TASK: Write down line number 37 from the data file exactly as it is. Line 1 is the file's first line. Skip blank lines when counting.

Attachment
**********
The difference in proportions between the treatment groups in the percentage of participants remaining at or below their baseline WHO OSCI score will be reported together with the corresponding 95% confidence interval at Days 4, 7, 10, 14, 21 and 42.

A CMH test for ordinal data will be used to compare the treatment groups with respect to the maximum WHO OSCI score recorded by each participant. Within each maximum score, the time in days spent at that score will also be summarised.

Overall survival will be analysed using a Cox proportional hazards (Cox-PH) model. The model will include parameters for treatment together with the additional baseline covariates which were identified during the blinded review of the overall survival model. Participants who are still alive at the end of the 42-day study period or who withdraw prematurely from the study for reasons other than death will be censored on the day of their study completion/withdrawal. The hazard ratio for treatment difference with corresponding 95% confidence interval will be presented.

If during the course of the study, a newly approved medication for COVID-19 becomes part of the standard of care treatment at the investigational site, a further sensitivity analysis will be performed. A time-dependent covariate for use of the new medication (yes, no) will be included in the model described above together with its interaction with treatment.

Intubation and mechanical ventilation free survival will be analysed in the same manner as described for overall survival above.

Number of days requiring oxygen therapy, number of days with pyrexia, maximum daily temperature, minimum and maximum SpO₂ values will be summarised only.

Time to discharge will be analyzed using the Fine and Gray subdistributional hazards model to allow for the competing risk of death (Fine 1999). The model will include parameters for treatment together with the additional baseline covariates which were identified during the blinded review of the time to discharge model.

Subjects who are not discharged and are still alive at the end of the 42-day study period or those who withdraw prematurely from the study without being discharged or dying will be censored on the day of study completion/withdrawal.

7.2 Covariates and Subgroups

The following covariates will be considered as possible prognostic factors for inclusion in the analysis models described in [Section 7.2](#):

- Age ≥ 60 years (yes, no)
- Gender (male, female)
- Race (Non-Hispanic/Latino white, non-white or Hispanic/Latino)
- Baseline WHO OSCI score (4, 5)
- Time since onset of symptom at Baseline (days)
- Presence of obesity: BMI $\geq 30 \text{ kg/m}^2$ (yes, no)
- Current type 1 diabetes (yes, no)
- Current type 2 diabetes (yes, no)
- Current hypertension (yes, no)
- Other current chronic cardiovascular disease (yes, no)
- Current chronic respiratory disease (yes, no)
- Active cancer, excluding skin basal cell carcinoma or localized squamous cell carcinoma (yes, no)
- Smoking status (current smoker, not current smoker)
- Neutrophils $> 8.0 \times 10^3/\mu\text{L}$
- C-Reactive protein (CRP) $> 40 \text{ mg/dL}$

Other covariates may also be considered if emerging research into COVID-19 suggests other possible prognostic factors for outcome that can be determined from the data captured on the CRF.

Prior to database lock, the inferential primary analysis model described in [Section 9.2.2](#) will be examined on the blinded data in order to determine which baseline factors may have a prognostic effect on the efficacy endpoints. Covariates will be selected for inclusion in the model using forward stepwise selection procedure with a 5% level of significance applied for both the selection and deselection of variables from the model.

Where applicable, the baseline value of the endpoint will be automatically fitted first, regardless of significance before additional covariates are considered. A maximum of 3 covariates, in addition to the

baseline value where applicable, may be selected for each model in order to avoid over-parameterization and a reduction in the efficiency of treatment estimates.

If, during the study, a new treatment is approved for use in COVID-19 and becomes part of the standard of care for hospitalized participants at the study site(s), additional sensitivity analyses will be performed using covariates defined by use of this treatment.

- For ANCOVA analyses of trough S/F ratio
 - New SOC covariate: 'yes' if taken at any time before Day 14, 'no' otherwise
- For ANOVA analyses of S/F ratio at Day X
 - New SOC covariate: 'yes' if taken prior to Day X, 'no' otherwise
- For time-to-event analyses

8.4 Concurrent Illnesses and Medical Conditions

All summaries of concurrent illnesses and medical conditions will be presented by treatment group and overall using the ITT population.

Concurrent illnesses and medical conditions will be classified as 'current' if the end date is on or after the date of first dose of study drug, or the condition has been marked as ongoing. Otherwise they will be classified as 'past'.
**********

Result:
All summaries of concurrent illnesses and medical conditions will be presented by treatment group and overall using the ITT population.